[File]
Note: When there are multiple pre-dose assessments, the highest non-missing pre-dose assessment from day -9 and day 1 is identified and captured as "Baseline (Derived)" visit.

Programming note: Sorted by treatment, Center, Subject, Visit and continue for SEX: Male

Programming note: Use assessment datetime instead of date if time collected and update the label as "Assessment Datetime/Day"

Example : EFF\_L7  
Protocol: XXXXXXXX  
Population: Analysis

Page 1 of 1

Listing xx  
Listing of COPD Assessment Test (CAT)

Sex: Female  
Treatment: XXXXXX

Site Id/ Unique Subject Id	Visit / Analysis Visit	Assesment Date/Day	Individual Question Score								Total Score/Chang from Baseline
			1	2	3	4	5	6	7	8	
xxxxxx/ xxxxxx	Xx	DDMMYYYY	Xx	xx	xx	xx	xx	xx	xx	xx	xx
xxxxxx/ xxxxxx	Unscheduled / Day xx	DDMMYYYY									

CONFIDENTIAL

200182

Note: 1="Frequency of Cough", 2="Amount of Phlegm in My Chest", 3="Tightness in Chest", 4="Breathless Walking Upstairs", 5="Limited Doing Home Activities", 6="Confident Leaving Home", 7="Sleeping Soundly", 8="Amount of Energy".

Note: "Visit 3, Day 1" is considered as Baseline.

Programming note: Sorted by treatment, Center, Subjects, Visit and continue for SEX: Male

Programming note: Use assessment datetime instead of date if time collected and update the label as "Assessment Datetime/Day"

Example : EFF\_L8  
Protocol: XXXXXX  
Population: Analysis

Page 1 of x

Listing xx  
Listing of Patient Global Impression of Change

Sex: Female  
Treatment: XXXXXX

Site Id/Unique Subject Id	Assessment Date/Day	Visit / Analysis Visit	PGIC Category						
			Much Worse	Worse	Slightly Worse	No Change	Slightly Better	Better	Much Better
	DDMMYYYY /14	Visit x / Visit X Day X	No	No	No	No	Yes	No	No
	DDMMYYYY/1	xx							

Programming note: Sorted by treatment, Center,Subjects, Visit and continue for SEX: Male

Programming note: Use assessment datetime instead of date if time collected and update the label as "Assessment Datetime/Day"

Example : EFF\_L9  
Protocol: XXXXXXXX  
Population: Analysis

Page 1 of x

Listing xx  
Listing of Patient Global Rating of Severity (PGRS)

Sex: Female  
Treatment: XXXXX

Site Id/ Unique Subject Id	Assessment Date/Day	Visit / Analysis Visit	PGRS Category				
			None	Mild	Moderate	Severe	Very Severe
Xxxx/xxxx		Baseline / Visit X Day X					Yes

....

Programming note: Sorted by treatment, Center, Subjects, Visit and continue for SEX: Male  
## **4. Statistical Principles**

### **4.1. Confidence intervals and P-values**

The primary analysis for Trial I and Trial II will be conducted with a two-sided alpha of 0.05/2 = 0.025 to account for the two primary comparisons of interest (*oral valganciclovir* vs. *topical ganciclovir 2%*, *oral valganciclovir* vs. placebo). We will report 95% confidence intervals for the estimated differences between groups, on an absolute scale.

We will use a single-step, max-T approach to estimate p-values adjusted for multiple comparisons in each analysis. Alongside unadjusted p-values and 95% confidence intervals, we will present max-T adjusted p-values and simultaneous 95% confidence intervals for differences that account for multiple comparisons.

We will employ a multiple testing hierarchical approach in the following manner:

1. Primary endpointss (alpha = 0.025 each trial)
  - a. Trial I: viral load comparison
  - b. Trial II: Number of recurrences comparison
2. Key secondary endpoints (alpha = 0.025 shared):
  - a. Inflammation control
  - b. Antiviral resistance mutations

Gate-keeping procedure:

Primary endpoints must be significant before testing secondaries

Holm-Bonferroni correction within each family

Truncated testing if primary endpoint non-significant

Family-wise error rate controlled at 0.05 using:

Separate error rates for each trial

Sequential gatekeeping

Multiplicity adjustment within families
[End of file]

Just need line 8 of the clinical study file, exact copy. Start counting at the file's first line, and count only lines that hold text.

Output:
Listing xx  